Ontario is torn between meeting the provincial demand for electricity and a desire to wean itself from fossil fuels.
The province’s Crown corporation responsible for the operation of the electrical system has said that more natural gas generation will be needed in the near term to bridge the gap during the transition and that phasing this out by 2030 would cause rotating blackouts and higher consumer costs.
Regardless, Energy Minister Todd Smith wants the Independent Electricity System Operator (IESO) to report in November on a potential moratorium on new gas plants and a plan to reach zero emissions in the electricity sector. He also asked the IESO to provide recommendations this month on new conservation initiatives.
“We have to ensure that we have a reliable system and one that’s affordable, and if we have an affordable electricity system, then we’re going to see electrification happen in other areas to reduce emissions,” Smith told The Canadian Press.
Ian Lee, professor of business at Carleton University, believes the province’s energy needs are more immediate than any climate change policy.
“We’re having the conversation about how quickly we can reduce the footprint, how quickly we can reduce nuclear or oil or gas, without asking the single most important question: What are we going to replace it with? We put the cart before the horse,” Lee said in an interview with The Epoch Times.
“All public policy involves tradeoffs, but my criticism of environmentalists is they are completely focused on the environmental sustainability of a particular energy source. Fine and dandy, but then they just refuse to look at the pragmatic questions, such as the economical and financial sustainability, and the availability.”
Lee says Ontario and other provinces have a clear choice—putting more reliance on natural gas.
“Natural gas has got to be the bridge fuel for another 50 years or 70 years. It’s the cleanest of all the fossil fuels. It’s widely available. It’s relatively inexpensive. It’s sustainable. The infrastructure is in place. And yet we are looking for some magical solution out there that isn’t there,” he said.
“We’ve tapped out hydro and oil, and wind and solar are not sustainable. … The wind doesn’t always blow and the sun doesn’t always shine, but we won’t face the music. We need energy. It’s a very large country, a very cold country, and that should be driving us indubitably towards natural gas.”
The Pickering Nuclear Generating Station provides about 14 percent of Ontario’s electricity needs but will start a phased shutdown in 2024. Other nuclear units will be refurbished this decade. Meanwhile, the IESO said it will fill the nuclear gap and keep up with the province’s electricity needs by including more small modular nuclear reactors and storage capacity in its generation portfolio and via new energy efficiency programs.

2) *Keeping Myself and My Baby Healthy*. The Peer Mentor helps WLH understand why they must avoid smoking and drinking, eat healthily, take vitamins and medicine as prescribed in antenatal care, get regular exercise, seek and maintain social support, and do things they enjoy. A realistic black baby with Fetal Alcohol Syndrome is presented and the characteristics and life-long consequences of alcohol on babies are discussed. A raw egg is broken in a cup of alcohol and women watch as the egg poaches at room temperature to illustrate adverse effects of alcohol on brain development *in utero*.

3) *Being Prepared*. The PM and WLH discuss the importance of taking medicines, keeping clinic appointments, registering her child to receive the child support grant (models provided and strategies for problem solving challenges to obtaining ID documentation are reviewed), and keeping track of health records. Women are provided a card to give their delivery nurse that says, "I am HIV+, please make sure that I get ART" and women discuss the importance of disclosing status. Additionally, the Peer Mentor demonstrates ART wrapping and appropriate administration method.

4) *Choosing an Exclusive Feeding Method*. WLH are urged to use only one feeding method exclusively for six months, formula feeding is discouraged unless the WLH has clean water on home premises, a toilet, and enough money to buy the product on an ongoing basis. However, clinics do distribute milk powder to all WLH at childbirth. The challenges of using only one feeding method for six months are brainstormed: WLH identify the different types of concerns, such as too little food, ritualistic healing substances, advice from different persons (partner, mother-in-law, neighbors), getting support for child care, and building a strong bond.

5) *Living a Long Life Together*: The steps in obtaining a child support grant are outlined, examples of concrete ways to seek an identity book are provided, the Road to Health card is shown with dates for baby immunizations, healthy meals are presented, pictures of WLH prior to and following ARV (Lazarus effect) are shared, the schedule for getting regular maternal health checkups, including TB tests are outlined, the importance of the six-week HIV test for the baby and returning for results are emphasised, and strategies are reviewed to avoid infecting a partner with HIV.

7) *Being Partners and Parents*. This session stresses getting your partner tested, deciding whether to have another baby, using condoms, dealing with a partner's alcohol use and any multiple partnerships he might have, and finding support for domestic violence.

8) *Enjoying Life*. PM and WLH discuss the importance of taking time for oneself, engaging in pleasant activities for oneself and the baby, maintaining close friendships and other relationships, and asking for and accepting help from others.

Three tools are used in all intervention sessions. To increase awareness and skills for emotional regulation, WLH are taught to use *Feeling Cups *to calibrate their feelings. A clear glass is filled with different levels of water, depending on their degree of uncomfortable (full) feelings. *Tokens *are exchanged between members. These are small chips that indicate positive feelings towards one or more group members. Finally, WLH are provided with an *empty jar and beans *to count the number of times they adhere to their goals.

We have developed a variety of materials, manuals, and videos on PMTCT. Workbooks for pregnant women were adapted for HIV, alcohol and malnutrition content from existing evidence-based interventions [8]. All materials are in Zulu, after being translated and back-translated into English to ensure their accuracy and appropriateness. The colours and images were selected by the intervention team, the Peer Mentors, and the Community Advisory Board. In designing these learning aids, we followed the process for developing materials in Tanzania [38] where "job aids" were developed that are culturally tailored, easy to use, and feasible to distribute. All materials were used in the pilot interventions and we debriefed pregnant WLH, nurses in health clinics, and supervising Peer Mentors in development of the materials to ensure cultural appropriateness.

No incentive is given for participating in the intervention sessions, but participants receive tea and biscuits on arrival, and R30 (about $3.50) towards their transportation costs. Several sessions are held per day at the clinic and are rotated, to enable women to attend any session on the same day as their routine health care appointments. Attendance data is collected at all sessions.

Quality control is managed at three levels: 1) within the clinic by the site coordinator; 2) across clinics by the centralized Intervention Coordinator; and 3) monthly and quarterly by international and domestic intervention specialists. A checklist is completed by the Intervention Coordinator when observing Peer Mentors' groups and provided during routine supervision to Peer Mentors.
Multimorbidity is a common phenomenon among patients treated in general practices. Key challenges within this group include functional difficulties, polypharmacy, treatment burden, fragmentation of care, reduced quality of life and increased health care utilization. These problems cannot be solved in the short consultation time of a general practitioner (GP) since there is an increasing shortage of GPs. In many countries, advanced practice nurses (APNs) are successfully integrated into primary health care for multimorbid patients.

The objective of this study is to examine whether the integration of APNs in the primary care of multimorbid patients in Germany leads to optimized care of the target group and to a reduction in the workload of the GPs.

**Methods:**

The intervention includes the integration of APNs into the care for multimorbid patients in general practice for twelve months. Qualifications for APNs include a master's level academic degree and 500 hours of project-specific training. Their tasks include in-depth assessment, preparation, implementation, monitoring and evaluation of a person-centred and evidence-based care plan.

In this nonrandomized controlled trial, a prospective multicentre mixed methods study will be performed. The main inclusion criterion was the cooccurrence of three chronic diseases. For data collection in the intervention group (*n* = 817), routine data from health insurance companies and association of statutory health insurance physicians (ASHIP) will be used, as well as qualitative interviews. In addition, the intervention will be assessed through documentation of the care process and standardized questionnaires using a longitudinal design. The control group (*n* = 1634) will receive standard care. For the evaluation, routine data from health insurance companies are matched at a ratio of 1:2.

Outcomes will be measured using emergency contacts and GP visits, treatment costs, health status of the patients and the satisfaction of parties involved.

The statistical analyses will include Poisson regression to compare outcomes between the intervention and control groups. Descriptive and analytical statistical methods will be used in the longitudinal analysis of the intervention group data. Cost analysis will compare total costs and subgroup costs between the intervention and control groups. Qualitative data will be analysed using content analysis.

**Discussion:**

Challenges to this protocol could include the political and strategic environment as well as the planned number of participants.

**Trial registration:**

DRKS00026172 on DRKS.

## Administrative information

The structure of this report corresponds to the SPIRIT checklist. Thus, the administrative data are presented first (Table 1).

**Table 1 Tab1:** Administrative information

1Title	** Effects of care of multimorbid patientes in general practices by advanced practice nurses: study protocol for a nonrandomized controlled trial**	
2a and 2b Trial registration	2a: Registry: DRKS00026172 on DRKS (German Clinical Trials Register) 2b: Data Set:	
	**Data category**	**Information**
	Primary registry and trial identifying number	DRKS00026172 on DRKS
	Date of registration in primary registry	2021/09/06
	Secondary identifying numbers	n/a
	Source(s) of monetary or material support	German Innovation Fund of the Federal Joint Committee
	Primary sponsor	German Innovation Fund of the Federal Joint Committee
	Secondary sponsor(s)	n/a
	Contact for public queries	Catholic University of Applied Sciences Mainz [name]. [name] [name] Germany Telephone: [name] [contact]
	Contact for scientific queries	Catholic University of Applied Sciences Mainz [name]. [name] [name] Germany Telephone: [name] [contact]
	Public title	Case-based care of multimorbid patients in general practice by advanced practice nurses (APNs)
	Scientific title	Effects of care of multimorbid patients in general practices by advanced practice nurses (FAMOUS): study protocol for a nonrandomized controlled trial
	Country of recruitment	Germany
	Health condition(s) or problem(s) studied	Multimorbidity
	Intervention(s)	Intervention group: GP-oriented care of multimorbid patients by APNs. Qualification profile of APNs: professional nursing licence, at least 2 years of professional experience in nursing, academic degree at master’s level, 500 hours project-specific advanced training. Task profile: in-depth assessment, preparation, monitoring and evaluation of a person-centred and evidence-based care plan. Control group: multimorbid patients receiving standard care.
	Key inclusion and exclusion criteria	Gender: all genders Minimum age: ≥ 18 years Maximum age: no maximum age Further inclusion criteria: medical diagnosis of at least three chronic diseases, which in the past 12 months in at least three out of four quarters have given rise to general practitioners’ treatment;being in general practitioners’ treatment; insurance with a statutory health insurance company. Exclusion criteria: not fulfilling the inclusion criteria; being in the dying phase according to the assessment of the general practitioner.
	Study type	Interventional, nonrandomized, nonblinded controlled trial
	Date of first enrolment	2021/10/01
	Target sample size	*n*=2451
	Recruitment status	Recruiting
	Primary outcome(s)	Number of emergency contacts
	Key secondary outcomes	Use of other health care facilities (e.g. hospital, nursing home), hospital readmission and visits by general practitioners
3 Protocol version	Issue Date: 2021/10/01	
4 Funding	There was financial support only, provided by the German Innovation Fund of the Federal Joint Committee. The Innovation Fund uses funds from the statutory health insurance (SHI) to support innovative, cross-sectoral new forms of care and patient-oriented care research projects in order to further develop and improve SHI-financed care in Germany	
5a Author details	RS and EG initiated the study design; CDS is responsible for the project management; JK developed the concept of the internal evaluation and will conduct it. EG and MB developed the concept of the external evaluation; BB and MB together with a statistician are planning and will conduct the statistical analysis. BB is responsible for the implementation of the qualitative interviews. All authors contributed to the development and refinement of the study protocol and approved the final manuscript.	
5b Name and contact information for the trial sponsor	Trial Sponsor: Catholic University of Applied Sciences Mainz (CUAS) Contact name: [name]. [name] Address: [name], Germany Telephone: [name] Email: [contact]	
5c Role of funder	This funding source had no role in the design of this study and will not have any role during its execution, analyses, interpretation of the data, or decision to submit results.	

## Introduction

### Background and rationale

The IESO expects demand from growth in electric vehicles and electrified public transportation to rise much more quickly starting in 2035, yet it projects a 5,000-megawatt electricity shortfall by then. The amount is equivalent to heating 5 million homes during the summer.
Philip Cross, senior fellow at the Macdonald-Laurier Institute, says governments talk a good line on carbon emissions but the economy is their primary consideration.
“Governments talk and say one thing, but at the end of the day, they do something else, and they do something else because of economics,” Cross told The Epoch Times.
Cross said the attempts of the previous Liberal Ontario governments to implement renewables were “disastrous” in their failure to generate electricity as well as their prohibitive cost.
“Going forward, we’re all supposed to be driving electric vehicles over the next 10 years. Where’s that electricity going to come from?” he says.
“Either we’re going to leave all these cars in the garage with no juice, or we’re going to burn oil and gas to keep them on the road at an economical price.”
Realities ‘Not Confronted’
Carleton University political science professor Scott Bennett says governments in Canada and elsewhere have made “aspirational goals” on climate change policy but have “not confronted the technical and practical realities” required to meet them. He believes the Ford government must reconcile the two.
“The Ontario government has been a little less absorbed with the ‘climate crisis’ than some, but they are now being drawn into some decisions where it will be difficult to avoid taking a clearer position. They should start crafting a policy narrative in terms of a responsible economic and social transition with additional adaptive measures to deal with unavoidable climate issues,” Bennett told The Epoch Times.
“Natural gas generation of electricity is probably the best medium-term compromise. So, unless the government wants to create an energy crisis, they should keep current gas generation plants open and consider building more of them and more nuclear plants for the future.”
Nelson Wiseman, professor emeritus of political science at the University of Toronto, believes the federal imposition of carbon levies, later backed by a Supreme Court of Canada decision, constrains Ontario and other provinces amid looming financial pressures.
“The federal government has a hammer now that I don’t think it had before, and I think that’s what the provincial conservatives are reacting to, rather than their deeply held belief that climate change is a problem,” Wiseman told The Epoch Times, adding that they would “rather cut taxes, and cut the size of government.”
“I feel sorry for them because it’s now going to be tough to govern. Even if Ontario’s economy continues to do relatively well, with the rise in interest rates the cost of servicing Ontario’s debt … is going to increase, and the pressures on the health-care system are just palpable. So they’ve got to push there.”
The Canadian Press contributed to this report.